John Letts and Sally Lane in London, England in September 2018 to face charges of making money available for suspected terrorist activities. A conviction on one charge has left them destitute, Letts says.
Jack Letts, the Muslim convert dubbed “Jihadi Jack” by British media.
Jack Letts, second from right, with his parents and younger brother Tyler.
It almost always unfolds the same way. John Letts is in a combat zone, trying to rescue his son but managing to reach him just moments too late: Jack is already dead.
Canadian-born Letts says the chilling nightmares have prevented him from sleeping more than a few hours a night for the last four years, as he and his wife faced the prospect of prison time after being charged under a U.K. terrorism funding law — for sending money to their son in ISIL-held Syria.
Letts’ great fear was landing in jail and being unable to help Jack, who is accused of being part of ISIL and is now being held in a Kurdish-run prison in northern Syria.
Their closely watched trial in a London court ended last week with a conviction on just one of three charges — over a $386 cash transfer to a friend of Jack’s in Lebanon. The couple were spared jail but say the unusual prosecution has laid waste to their lives, forcing Letts to sell his organic-farming business, all but ending wife Sally Lane’s career and leaving them destitute.
Based on their lawyers’ own fees — which the advocates have mostly waived — they estimate the case has cost British taxpayers at least $11 million.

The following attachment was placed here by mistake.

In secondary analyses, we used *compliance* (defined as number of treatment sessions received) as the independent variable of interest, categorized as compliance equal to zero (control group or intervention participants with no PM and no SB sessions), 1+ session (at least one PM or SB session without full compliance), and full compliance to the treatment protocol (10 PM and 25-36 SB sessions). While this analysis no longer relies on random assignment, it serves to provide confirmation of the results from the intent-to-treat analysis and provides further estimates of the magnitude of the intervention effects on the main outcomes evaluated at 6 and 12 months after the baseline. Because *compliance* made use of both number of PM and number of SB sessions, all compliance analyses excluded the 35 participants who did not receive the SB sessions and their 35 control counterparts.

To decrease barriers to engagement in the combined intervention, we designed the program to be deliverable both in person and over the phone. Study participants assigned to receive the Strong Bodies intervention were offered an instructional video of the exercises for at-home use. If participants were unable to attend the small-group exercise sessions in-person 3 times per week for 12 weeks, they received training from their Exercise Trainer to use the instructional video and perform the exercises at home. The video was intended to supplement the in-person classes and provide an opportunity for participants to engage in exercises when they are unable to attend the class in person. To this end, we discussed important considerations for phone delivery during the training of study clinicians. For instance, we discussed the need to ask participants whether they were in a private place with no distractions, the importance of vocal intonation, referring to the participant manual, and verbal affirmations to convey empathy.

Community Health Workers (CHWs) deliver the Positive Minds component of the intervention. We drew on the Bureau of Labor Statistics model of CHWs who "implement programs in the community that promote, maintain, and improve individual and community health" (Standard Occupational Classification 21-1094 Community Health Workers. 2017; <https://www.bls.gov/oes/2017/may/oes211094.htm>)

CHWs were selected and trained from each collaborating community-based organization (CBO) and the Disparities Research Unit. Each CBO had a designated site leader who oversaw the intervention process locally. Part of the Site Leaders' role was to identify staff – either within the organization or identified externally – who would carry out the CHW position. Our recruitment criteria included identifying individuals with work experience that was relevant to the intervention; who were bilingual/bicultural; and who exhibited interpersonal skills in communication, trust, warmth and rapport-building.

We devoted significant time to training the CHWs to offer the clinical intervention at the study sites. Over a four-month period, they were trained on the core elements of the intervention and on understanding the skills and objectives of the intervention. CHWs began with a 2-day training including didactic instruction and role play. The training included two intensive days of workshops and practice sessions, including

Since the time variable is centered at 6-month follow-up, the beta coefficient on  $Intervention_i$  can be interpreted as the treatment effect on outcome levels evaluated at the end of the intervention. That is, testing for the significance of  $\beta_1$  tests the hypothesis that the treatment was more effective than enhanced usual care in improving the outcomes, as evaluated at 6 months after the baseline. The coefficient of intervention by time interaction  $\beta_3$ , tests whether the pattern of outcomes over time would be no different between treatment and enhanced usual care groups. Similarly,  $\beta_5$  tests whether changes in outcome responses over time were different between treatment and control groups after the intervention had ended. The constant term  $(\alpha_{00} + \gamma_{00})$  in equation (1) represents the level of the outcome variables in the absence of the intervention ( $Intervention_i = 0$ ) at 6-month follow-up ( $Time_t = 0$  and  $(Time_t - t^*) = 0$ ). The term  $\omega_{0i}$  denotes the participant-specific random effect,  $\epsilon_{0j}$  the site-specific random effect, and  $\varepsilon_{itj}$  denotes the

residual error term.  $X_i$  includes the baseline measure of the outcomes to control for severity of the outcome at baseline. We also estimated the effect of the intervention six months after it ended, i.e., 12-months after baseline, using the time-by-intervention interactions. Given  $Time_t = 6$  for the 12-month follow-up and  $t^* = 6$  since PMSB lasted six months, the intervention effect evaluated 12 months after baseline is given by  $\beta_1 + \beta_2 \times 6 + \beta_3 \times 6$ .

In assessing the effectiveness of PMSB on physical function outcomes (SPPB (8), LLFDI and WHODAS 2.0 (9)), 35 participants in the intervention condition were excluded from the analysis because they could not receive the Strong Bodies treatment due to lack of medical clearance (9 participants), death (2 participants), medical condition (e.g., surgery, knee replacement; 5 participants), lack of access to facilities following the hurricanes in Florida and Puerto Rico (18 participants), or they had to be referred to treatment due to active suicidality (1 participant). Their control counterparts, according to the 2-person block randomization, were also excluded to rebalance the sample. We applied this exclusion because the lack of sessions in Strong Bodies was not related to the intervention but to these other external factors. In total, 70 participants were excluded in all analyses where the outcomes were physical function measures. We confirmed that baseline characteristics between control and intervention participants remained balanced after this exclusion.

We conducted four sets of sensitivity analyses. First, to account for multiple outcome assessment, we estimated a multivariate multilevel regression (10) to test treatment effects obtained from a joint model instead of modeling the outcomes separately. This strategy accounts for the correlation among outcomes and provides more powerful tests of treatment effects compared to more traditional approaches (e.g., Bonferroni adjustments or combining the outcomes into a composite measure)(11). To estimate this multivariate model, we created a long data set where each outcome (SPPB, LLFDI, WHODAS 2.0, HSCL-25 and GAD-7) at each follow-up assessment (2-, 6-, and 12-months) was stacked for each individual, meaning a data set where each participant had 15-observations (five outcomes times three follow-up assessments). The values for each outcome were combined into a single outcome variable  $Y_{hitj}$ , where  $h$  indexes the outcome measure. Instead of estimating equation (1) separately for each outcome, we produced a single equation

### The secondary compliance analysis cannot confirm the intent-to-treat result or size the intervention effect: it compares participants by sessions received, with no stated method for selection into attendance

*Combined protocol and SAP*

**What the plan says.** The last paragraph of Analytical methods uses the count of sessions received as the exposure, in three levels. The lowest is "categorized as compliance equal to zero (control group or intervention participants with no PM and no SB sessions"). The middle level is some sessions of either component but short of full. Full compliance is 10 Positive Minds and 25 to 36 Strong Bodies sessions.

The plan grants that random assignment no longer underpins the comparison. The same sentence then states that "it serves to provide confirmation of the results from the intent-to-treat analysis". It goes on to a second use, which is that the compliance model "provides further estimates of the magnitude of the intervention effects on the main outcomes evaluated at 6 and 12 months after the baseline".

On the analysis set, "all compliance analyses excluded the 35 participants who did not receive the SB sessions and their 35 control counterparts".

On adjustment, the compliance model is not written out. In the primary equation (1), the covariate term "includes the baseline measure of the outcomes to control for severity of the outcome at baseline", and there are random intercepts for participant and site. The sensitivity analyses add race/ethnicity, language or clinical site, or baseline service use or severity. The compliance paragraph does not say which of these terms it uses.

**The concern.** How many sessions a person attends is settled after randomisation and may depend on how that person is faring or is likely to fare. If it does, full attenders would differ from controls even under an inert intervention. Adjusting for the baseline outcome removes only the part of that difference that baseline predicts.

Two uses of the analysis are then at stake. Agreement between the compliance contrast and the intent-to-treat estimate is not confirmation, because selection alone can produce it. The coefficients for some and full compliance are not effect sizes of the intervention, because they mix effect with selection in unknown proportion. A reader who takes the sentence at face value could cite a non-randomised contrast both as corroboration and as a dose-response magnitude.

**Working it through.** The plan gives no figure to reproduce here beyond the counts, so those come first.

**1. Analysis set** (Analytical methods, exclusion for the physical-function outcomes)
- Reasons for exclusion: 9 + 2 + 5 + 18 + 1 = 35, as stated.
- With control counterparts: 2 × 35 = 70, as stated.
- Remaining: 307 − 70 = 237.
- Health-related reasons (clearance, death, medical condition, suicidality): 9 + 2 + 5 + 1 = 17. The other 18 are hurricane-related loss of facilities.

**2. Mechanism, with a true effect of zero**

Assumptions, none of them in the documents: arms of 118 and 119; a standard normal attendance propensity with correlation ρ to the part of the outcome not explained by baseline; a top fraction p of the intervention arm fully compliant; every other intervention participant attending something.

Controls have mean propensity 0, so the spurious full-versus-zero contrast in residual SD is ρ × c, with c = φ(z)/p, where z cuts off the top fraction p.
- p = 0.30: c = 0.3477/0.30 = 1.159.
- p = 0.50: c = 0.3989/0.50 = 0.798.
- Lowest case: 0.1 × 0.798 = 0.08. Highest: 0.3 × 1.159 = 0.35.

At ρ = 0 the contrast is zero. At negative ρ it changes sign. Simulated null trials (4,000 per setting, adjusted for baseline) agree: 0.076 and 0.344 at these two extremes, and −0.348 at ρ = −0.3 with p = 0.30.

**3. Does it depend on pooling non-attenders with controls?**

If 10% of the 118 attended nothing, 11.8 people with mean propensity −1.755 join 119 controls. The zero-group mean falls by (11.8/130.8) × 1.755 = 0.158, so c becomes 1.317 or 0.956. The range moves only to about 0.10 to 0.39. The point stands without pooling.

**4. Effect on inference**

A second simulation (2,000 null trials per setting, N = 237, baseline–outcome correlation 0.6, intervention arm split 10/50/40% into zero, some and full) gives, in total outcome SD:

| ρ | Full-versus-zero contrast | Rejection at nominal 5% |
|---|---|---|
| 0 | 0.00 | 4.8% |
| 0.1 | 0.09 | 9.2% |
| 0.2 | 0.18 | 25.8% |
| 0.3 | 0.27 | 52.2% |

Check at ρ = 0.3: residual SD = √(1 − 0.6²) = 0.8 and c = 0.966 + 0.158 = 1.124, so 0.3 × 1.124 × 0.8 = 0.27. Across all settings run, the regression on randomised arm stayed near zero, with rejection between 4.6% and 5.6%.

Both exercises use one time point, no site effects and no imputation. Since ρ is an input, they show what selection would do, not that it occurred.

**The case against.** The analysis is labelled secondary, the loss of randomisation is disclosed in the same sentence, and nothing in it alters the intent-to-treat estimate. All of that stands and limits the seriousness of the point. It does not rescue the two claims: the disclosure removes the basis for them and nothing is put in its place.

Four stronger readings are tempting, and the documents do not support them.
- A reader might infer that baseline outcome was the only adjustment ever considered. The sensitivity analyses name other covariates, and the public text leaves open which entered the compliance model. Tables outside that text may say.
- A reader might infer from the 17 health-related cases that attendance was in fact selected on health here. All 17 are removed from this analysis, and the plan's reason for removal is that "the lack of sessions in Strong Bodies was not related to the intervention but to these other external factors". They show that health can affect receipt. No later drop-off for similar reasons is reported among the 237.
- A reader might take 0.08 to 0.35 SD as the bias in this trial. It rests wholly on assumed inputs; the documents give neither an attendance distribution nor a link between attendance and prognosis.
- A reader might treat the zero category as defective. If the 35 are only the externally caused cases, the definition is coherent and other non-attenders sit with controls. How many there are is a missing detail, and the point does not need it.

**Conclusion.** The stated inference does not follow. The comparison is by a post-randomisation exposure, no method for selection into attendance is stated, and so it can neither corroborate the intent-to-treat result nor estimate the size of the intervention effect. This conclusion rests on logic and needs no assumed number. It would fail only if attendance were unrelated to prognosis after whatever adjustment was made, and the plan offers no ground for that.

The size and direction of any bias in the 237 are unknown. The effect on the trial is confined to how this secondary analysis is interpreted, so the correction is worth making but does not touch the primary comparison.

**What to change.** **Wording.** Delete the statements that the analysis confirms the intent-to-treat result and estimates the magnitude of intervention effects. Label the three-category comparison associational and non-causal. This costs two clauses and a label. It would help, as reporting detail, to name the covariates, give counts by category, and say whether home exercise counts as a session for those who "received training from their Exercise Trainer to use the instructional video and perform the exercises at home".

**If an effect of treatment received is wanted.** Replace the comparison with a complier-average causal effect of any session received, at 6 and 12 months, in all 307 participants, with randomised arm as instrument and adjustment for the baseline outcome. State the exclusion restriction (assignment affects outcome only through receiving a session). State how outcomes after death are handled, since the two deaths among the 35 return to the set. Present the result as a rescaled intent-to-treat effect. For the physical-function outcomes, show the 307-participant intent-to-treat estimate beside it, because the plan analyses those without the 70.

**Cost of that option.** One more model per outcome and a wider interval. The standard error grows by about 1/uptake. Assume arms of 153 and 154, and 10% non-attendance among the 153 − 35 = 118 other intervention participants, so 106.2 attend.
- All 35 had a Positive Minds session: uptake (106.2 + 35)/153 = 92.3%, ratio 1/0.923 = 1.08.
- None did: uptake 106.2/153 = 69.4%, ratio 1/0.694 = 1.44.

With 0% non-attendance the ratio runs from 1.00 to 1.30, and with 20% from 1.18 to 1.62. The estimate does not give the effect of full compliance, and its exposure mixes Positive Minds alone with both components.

“You never relax. You can’t enjoy food, you can’t enjoy a warm shower,” said Letts. “It’s caused so much stress it has destroyed a family. We don’t have any money, so somehow we have to rebuild our lives.”
Letts is forthright in speaking about the prosecution, but his voice falters briefly as he describes the “constant” nightmares, which he said he’s never discussed before publicly.
“I wake up all the time,” he says. “I’m always in some war. It’s often that I get to Jack and he’s lying there and I’ve missed him by five minutes, and he’s dead.”
But freed from the worry of the trial itself and a related gag order, Letts said the couple plan to re-double efforts to get their son — dubbed “Jihadi Jack” by British media — to either the U.K. or Canada, where he also has citizenship.
That likely means the 23-year-old would face justice in one of those countries, Letts acknowledged.
“If Jack has done something wrong, he should be prosecuted, put on trial and put in jail, to keep the country safe and punish him for what he’s done,” the father said. “I don’t have a problem with the concept.”
Global Affairs Canada had previously seemed eager to help get Jack out of Syria but now refuses to engage with the family, said Letts, born and raised in the Chatham, Ont., area.
In a far-ranging interview — the father’s first with Canadian media since the trial — he also said police initially vowed to work with the couple to repatriate Jack, before turning on them with the terror–funding charges.
And he said that statements Jack made in recently aired TV interviews, including that he would have once been willing to commit a suicide bombing, were uttered under pressure after being tortured by his keepers.